A poll on Friday, carried out by Novus for Sveriges Radio, showed that the Pirates had the support of 3.9 percent of voters, just below the 4 percent threshold needed for a seat in the European parliament, but down from its 2009 EU election results of 7.1 percent of the Swedish vote.
The party was founded amid the debate about illegal downloading of film and music. It initially focused on promoting less stringent copyright laws and wanting to curtail the authorities' powers to snoop on computer users - an issue that became all the more pressing after the data-spying revelations by US whistleblower Edward Snowden.
Pirate Party MEP Christian Engström told The Local last week that the European parliament was the only political institution that had fought for internet freedoms, and he called Sweden's digitally inclined foreign minister, Carl Bildt, a hypocrite.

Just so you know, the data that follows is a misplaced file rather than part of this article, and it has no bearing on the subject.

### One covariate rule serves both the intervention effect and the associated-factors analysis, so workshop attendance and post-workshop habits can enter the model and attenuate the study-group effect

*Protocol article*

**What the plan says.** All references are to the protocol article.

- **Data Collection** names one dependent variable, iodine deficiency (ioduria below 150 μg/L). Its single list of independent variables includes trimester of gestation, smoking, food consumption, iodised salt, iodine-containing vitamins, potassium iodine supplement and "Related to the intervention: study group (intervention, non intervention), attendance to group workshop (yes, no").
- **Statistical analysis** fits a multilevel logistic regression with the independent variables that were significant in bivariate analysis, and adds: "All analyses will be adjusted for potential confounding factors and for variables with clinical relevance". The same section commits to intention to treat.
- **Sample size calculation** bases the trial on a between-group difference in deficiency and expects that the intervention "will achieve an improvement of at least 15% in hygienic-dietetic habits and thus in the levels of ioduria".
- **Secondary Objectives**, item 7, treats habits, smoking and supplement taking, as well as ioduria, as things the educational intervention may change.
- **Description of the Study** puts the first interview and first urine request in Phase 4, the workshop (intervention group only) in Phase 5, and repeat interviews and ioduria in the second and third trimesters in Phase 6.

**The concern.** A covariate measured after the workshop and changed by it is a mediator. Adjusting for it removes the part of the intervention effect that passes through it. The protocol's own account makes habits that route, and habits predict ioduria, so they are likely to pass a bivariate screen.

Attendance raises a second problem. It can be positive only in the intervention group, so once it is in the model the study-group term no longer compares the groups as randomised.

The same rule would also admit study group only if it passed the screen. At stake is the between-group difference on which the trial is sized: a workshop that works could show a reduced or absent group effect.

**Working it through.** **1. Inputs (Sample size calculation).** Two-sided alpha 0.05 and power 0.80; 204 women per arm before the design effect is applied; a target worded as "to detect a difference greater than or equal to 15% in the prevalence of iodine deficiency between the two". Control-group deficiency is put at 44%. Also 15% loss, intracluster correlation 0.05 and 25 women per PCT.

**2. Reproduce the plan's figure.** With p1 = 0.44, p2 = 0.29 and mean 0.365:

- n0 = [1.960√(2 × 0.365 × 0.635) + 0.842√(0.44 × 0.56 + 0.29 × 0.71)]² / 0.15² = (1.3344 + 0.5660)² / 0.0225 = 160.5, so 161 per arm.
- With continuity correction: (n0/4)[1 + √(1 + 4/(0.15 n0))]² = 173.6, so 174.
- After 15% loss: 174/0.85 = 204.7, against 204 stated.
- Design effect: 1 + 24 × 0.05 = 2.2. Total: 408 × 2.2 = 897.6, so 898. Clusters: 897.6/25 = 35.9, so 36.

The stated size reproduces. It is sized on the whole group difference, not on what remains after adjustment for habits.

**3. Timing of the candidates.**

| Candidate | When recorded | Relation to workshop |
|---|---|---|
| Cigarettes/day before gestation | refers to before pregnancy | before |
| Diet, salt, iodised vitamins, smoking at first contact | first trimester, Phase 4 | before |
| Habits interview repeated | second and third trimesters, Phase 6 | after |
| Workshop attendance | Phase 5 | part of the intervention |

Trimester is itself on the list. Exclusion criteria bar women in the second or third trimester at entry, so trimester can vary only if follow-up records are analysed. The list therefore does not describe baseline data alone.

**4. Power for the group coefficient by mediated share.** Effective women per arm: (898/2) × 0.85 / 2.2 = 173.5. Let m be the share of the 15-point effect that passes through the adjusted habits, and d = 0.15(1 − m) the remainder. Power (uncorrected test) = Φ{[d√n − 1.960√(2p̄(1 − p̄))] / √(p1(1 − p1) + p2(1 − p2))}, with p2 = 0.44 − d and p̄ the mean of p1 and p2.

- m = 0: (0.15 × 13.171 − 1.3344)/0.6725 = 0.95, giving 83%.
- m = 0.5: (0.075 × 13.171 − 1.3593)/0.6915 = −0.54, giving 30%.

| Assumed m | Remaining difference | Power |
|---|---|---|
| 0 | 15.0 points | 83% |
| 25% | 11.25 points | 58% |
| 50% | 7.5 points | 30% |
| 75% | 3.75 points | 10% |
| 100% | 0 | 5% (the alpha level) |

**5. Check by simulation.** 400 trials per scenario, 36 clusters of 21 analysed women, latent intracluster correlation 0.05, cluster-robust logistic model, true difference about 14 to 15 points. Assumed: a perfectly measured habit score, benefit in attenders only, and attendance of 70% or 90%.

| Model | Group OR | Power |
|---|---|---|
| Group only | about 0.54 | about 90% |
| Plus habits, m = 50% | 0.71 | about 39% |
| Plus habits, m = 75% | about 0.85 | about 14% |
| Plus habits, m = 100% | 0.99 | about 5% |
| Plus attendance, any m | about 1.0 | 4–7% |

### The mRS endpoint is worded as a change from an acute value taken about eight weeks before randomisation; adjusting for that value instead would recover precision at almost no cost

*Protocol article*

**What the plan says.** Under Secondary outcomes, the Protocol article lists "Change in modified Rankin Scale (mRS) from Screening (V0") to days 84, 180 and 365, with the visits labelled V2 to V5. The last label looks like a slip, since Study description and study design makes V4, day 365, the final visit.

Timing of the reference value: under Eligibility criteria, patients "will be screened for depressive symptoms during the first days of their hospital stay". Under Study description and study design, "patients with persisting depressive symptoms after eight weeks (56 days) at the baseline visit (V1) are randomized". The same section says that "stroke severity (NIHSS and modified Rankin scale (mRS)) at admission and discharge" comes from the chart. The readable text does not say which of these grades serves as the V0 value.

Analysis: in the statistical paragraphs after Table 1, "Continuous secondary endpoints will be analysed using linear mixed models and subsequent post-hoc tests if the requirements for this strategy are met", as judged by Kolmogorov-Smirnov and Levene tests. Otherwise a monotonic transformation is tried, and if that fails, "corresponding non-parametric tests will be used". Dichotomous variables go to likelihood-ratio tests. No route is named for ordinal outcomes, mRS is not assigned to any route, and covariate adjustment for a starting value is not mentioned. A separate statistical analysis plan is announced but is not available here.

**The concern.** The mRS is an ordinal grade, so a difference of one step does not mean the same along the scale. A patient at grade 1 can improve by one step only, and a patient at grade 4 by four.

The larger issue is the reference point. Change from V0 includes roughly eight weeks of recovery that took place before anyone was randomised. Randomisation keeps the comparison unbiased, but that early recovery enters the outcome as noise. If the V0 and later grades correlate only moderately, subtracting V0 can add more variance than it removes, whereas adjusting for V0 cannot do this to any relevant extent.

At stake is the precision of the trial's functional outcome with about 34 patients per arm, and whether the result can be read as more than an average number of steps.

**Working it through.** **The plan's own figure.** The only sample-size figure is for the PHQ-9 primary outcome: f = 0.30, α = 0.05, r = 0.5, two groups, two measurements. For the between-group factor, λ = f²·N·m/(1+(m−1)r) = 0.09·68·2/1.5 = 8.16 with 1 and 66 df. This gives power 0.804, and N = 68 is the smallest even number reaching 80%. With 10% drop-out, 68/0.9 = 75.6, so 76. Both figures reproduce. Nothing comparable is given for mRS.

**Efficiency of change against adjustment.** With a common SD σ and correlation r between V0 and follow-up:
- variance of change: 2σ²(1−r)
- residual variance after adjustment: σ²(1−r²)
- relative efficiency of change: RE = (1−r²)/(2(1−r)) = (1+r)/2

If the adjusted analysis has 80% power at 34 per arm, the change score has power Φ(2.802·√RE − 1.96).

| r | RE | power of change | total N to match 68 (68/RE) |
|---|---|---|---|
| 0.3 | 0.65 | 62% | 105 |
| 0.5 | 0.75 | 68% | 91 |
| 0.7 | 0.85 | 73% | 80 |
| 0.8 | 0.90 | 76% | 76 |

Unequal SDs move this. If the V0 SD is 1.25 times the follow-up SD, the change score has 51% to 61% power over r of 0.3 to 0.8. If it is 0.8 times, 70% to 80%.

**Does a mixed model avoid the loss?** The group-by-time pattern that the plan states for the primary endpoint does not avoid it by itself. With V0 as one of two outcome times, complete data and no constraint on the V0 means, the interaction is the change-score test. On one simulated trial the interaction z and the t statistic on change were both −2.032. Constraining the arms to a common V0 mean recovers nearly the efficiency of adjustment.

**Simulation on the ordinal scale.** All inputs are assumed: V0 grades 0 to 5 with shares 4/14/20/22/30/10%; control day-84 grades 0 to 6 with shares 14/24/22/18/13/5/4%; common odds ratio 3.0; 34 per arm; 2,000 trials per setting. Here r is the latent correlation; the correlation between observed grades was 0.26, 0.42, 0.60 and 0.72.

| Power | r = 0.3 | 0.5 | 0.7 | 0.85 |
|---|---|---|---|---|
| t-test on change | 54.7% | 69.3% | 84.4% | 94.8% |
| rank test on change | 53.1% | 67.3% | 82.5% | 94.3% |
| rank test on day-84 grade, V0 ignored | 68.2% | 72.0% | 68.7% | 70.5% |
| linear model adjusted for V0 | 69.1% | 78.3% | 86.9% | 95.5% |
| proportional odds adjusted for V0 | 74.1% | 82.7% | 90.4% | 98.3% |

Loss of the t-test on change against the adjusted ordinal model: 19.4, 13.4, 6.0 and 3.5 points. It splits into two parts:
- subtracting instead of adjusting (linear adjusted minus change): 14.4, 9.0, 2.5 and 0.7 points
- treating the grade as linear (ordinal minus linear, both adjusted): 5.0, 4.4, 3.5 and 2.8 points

Engström has one party colleague in Brussels, Amelia Andersdotter, but if the recent opinion poll was to be reflected in actual voting one of them would be out of a job.
The Pirates still trailed seven other Swedish parties in the EU election opinion poll, which found overwhelming support for the Social Democrats (26.9 percent) ahead of runners-up the Moderates (16.3 percent). The Sweden Democrats managed to creep into sixth most popular party to send to Brussels with 6.6 percent of voter support. An EU seat would be their first.
The Centre Party was the only party to suffer a drop below the EU threshold. It earned 5.5 percent of the votes in 2009, but Friday's poll indicated that only 3.2 percent of voters would show their support this time around - which would mean the party loses its representation in Europe, where it's part of the Liberal political group in parliament.
Advanced voting for Swedes and Europeans living in Sweden has already opened. Polling booths stay open until May 25th.